You’re cutting vegetables and you accidentally cut your finger. The pain isn’t terrible, but the cut looks deep and is bleeding heavily. What do you do?
Your child fell while playing and now she can’t put weight on her swelling ankle. She’s crying in pain while having cold sweats. What should you do?
Other things can also happen: You wake up in the middle of the night with intense, bursting abdominal pain. Your friend stumbles while going up a flight of stairs. Your baby develops red marks and spikes a high fever suddenly.
These are common dilemmas many people face regularly. And most often, they’re not sure where to go for care and treatment — especially if their primary doctor is unavailable.
That’s why it’s vital to know where to seek treatment when faced with certain kinds of medical situations. In this blog, we explore the differences between an emergency room vs urgent care.
The Differences Between an Emergency Room vs Urgent Care
One of the differences between the emergency room and urgent care is the severity of health problems they handle and treat.
The emergency department manages life- or limb-threatening health conditions of people of all ages. It’s best for anyone who requires immediate medical attention. On the other hand, urgent care manages minor illnesses or injuries or if you don’t have other underlying health conditions. For example, a mild earache can be treated in urgent care, but if it’s with a high fever, it’s important to have it checked in the emergency room.
Another difference between the emergency room vs urgent care is the number of hours and staff members that work in the department.
Emergency room departments are open and staffed 24/7 hours with nurses, physician assistants, and doctors who are trained to deliver emergency care. They have access to specialists and equipment, as well as laboratory resources needed to diagnose and care for severe health conditions.
Urgent care clinics fill the gap when you’re sick or injured, but your primary care physician isn’t available. They operate within set work hours and a list of conditions they can treat. When needed, they can order basic lab and imaging tests to help develop treatment plans for patients. They are also less expensive and have shorter wait times compared to emergency rooms.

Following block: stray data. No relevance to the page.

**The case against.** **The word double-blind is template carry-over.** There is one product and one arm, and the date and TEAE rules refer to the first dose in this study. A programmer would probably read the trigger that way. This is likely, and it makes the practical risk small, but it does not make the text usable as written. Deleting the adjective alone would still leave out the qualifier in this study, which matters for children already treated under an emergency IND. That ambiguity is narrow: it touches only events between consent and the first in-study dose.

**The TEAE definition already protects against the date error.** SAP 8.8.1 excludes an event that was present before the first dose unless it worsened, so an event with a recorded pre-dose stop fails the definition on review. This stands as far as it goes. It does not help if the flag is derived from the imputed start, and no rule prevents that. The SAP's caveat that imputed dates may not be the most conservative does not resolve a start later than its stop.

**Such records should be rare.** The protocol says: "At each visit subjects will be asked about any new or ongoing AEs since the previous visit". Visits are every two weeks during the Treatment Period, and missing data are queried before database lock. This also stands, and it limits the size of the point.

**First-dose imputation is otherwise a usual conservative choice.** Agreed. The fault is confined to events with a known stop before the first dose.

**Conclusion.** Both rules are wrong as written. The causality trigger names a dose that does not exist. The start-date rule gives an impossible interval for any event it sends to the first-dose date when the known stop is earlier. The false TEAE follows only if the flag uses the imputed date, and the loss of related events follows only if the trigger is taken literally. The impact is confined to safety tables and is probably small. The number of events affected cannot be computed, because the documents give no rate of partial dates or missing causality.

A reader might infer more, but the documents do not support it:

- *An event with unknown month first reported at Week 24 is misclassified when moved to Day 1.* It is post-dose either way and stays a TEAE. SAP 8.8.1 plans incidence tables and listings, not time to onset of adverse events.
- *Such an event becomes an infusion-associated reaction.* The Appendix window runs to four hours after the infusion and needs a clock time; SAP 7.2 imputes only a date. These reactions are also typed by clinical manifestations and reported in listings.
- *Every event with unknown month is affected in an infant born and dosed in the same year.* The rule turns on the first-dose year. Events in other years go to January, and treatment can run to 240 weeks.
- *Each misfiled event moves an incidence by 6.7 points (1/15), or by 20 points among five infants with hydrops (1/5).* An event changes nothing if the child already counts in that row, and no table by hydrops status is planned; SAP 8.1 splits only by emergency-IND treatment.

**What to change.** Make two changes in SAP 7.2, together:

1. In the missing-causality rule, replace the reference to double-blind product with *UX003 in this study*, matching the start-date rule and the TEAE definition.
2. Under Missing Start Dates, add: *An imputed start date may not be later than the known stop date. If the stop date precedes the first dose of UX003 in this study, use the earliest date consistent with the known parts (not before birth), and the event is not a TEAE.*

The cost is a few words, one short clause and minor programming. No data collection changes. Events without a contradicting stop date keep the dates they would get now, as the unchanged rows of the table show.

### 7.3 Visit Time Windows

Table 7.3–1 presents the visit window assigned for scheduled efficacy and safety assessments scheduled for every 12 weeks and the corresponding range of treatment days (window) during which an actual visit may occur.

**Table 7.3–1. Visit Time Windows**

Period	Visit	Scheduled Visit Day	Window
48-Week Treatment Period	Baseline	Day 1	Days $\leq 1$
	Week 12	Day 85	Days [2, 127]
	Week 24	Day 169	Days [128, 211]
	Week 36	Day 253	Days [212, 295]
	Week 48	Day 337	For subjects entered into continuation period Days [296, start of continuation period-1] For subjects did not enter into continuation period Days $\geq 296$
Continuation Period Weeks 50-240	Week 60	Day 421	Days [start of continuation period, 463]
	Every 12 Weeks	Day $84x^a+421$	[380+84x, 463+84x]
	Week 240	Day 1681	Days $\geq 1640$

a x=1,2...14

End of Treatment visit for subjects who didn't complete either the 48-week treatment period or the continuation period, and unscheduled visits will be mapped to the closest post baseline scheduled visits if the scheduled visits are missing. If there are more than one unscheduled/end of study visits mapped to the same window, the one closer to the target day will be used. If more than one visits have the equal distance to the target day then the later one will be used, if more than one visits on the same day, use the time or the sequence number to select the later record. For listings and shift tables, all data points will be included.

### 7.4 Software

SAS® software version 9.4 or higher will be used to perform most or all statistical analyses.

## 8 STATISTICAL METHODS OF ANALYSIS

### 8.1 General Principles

When Should You Go to the ER?
As the name suggests, emergency rooms (ERs) are best for emergency situations. Numerous medical conditions are considered emergencies because they require advanced or rapid treatments. If you have a life-threatening condition, go straight to your nearest ER.
You should go to the ER for the following health concerns:
- Allergic reactions (including difficulties breathing, swallowing, or swelling lips)
- Broken bones or dislocated joints
- Cuts that may need stitches
- Fainting or a sudden change of mental state (including a concussion or confusion)
- Fever with a rash
- Head trauma or injuries
- Loss of vision or hearing
- Multiple injuries like broken bones, face, pelvis, ribs, or skull
- Pain in your arm, chest, or jaw
- Seizures or stroke-like symptoms
- Serious burns
- Severe abdominal pains
- Severe cold or flu symptoms
- Severe or uncontrolled bleeding
- Shortness of breath
- Slurred speech
- Sudden, severe headache, or paralysis
- Vaginal bleeding when pregnant
- Weakness or numbness
Keep in mind that you should never drive yourself to the ER if you have difficulty breathing, life or limb injuries, shortness of breath, or signs of heart attack or stroke. It’s best to call 911 during these situations.
When Should You Go to Urgent Care?
Urgent care centers are same-day clinics that are best if you have conditions that need to be treated right away but are considered non-emergency situations. They’re a viable option if you can’t get an appointment with your doctor right away, as urgent care specialists can evaluate and treat a range of medical problems.
You should go to an urgent care center if experience any of the following:
- Abdominal pain
- Animal bites
- Back or muscle pains
- Blood work
- Bumps, cuts, and scrapes
- Colds, cough, sore throat, and other flu-like symptoms
- Dehydration, diarrhea, nausea, and vomiting
- Ears, nose, or sinus pains
- Eye irritation, swelling, or pain
- Infections in body systems, like upper respiratory or urinary tract infections
- Lab services including blood tests, vaccinations, and x-rays
- Minor levels of allergic reactions, asthma, burns, cuts, headaches, and fractures
- Pain with urination
- Rashes and other skin conditions
- Sprains and strains
- Wheezing or shortness of breath
However, it must be noted that urgent care clinics are not substitutes for your primary care physicians. If your symptoms come on gradually or you already know the diagnosis, it’s best to call your primary care doctor’s office as they have the best knowledge of your health history and other medical conditions. Be sure to follow up with them after your emergency and get ahead of any further issues. Also, if the urgent care provider thinks you need a higher level of care, they will send you to the ER. There are certain things that urgent care simply can’t provide but the emergency room can.
While they are closely similar, knowing the differences between the emergency room vs urgent care is crucial. It helps you receive the right diagnosis, care, and treatment you need based on your health condition.
One final tip: While there’s only so much we can do to plan for emergencies, take a note of the nearest emergency room and urgent care to your home/office, and check in advance that they accept your health insurance. That way, if an emergency does arise, you’ll already know where to go.